Too much of a good thing?

I’ve decided that one of the problems with being an “object-person” and having a blog where I share my thoughts about some of my favorite pieces in our Museum collection is that it’s hard to know where to start! Sixteen-thousand objects is sort of a daunting number when you’re creating your first post… start with my favorite piece? Start with the newest piece? Start with the oldest piece? Hmmmm. All good options… or maybe something we know all about? Or perhaps something we know nothing about… there are certainly plenty of both in the ethnology & history collection at UAMN.

I guess I’ll go with a piece I first saw in the collection around 1997, while I was working on my M.A. in Cultural Anthropology at UAF, which resulted in the exhibit and publication,  Not Just a Pretty Face: Dolls and Human Figurines in Alaska Native Cultures.

Athabascan Doll, UAMN

The mysterious Athabascan doll. Photo by Barry McWayne. Copyright UAMN.

This doll and the associated pieces (catalog number UA78-15-1AF) came into the museum collection in 1978, purchased from a man in Delta Junction, Alaska, who found it in an old trunk that he had purchased in a warehouse sale. It is Athabascan in origin, probably made in the early 20th century. It is so intriguing, for a number of reasons. My predecessor, Ms. Dinah Larsen, who ran the Ethnology department for over 30 years, made some initial contacts to help her decode the assorted pieces and parts of this doll.

First, Dinah wrote to the Numismatic Division at the Public Archives of Canada, to see what they could tell her about the coin that was found tucked into the black silk ribbon that is wrapped around the doll’s body. The response came from the National Currency Collection of the Bank of Canada – the coin is a Canadian 25-cent piece struck during the reign of Queen Victoria, produced by Heaton Mint, Birmingham, England, some time between 1871 and 1890.

The next person Dinah contacted was Dr. Robert A. McKennan, a well-known anthropologist who conducted fieldwork in Interior Alaska and wrote a number of monographs on the Athabascan people of Alaska. Dinah included a photo of the doll, mentioning her thoughts regarding the original purpose of the doll, which was not as a child’s plaything but rather something more in the ceremonial realm. Dr. McKennan agreed. “I agree with you that it must have been more than an ordinary doll, and as you know, when faced with an insoluble question like this, anthropologists generally take refuge in the catch-all phrase of ‘ceremonial object.’ Certainly the care with which it was made, plus the profusion of ornaments, suggests such a use as a possibility, and to carry such a thought further, such a ceremonial use could have been continued over a period of time from the early contact era to the modern, which in turn might account for the increasing modernity of the decorative objects. However, I know of no such use of ceremonial dolls.”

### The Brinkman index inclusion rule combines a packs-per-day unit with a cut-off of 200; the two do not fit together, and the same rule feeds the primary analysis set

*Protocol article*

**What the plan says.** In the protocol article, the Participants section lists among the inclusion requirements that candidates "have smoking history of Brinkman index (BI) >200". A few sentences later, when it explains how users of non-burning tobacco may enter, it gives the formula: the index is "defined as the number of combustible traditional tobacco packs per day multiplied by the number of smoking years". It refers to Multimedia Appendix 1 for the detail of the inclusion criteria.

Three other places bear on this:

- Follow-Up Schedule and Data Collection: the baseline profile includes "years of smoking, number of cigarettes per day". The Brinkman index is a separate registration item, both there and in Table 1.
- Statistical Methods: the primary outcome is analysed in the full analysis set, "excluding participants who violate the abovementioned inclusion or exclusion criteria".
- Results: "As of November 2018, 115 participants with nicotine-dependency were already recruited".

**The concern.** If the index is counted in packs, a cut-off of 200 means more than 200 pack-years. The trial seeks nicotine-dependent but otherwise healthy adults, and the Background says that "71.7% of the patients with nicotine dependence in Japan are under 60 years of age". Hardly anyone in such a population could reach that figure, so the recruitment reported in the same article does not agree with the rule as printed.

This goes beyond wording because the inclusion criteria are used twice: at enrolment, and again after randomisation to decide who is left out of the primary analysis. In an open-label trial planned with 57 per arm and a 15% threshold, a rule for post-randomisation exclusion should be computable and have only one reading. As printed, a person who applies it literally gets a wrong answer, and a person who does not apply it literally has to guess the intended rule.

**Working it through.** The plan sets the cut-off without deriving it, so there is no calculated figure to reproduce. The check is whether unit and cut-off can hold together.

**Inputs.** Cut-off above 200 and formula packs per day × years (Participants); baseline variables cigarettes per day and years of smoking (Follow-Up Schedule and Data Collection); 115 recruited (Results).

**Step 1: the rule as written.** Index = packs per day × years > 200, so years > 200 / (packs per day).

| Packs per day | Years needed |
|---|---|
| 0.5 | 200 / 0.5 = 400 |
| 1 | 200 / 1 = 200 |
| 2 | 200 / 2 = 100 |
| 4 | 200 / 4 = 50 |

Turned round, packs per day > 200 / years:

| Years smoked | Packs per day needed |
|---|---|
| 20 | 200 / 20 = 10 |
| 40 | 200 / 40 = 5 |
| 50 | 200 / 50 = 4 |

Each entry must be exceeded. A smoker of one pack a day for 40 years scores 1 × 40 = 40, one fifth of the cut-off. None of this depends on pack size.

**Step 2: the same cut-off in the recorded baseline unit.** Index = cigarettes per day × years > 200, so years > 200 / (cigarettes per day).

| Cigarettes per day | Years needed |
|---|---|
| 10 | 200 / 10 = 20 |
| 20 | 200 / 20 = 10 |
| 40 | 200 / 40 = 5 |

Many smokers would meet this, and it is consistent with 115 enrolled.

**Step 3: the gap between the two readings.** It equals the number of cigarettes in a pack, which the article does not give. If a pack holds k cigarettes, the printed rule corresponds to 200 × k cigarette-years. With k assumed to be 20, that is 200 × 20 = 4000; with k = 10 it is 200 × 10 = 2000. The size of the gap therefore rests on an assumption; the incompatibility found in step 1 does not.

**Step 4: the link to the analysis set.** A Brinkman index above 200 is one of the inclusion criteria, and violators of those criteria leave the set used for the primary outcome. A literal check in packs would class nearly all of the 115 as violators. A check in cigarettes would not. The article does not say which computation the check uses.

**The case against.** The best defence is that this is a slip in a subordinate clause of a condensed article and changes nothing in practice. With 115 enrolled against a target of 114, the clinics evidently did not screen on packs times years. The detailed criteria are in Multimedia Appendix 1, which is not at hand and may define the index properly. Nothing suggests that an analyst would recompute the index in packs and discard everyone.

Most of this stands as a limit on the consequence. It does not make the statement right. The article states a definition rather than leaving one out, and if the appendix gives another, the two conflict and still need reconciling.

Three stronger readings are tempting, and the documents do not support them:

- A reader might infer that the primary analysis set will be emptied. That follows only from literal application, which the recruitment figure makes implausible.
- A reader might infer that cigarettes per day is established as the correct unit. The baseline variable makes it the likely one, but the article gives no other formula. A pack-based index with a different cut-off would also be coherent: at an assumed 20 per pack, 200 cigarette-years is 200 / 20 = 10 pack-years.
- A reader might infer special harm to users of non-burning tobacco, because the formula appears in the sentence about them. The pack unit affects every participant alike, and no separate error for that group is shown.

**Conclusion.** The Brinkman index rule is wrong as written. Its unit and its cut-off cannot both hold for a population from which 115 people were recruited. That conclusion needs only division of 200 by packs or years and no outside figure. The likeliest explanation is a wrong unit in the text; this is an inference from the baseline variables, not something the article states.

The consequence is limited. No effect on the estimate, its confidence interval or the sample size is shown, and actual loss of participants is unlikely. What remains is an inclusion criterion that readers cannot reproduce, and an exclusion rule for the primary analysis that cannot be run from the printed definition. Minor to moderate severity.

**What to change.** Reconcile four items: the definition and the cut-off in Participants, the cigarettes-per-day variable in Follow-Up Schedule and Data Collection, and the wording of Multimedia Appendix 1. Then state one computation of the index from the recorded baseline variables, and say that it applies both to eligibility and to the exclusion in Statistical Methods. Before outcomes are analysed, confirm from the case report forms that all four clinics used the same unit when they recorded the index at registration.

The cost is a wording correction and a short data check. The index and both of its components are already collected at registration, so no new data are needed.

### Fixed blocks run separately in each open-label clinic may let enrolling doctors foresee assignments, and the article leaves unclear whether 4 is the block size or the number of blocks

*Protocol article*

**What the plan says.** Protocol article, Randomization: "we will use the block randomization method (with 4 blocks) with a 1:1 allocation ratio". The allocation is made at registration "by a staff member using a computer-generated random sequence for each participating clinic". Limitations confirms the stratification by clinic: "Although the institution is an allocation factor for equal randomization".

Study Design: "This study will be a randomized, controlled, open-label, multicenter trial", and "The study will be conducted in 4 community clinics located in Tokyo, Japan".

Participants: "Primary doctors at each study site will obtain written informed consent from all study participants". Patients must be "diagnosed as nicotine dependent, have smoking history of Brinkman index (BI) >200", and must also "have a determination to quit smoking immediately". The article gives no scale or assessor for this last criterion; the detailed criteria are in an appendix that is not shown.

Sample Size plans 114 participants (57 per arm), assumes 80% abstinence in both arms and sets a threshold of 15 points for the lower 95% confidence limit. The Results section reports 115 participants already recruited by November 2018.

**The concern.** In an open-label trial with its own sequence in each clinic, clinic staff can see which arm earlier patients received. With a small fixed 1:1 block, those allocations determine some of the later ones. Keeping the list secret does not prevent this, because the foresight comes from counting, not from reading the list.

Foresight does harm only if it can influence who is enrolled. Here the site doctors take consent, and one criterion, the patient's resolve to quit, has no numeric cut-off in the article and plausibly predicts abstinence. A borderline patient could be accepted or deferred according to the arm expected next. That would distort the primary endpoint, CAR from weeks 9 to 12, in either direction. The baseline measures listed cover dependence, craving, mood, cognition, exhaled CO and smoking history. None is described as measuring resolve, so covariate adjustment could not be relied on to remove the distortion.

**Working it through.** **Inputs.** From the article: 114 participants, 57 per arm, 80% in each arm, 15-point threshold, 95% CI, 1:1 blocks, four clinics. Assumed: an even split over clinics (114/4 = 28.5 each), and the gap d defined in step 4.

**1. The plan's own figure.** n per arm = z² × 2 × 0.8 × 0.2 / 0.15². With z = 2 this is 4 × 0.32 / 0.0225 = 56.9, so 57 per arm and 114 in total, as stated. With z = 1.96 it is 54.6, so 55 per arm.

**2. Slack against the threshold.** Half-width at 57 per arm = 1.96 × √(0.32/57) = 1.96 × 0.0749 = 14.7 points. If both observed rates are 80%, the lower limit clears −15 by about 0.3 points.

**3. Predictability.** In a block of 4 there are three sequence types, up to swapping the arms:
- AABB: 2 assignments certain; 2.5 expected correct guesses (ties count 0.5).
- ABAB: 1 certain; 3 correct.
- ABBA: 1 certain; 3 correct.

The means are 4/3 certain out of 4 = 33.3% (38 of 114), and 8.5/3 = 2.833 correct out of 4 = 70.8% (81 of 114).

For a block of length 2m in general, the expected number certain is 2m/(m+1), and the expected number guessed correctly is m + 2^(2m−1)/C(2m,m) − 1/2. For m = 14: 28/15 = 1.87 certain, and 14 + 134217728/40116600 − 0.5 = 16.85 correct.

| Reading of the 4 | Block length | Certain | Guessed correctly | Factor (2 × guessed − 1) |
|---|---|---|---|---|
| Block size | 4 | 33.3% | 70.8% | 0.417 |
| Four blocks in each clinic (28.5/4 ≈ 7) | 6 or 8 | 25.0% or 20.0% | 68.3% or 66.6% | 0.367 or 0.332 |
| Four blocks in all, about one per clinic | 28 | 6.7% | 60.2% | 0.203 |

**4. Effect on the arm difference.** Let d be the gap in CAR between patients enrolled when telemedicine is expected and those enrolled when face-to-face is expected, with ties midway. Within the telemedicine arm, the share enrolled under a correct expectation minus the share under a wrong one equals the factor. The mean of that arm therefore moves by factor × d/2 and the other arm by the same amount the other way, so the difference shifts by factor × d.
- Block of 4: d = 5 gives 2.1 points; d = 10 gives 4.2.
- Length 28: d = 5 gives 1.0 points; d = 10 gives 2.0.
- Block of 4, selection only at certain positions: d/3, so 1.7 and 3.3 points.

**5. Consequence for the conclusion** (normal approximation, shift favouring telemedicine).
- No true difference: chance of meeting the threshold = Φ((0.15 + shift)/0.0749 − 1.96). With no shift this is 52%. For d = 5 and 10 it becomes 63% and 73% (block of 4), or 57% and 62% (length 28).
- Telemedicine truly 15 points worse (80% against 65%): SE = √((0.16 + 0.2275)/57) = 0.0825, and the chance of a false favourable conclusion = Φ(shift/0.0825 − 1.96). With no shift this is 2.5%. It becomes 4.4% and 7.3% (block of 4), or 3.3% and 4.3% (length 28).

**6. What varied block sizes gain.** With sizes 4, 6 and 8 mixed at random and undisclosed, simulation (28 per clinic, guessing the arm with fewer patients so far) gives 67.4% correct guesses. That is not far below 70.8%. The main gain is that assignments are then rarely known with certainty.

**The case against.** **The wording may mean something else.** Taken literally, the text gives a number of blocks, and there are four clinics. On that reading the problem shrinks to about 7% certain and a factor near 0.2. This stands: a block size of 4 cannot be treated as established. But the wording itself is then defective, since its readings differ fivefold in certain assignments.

This kind of dead-end happens frequently when you conduct research on museum objects that have no documentation when they’re acquired. However, to solve the mysteries, we have to go on and use our intuition and break apart the components of the objects, to see what we can decipher in bits.

Again, from McKennan’s letter of 1979:

The hair: Human hair, done in a style that appears Tanana, Gwich’in or Upper Yukon Athabascan. Also “suggests a male, but this is counterbalanced by the straight rather than pointed hemline on the coat. The nose ornament of course could fit either sex.”

The moccasins/boots: Similar groups.

The brass clock-parts: Often used in the early days for personal ornamentation.

Gloves: Mittens were, of course, the original form of hand-wear and gloves only came in after white contact. The dangling bits on the ends of the gloves’ fingers point to a ceremonial rather than functional use.

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During my coursework for my MA, I showed this doll to a number of Athabascan elders, all of whom seemed a bit uncomfortable in its presence. Little was said of it… which could either indicate that they didn’t know anything and were unwilling to conjecture, or that they did not want to talk about it.

I continue to be intrigued by this small, complicated little object. It lives in a cabinet in our doll collection, with other Athabascan figures made for sale or use. I will keep asking questions about it, and maybe one day we’ll learn its true origins. Or maybe not… and that’s okay because it’s the discussions and the ongoing use of the piece that will keep it alive.

These mysteries that present themselves to me nearly every day that I work with this collection is one of the reasons why I am so in love with being a Museum Collections Professional.

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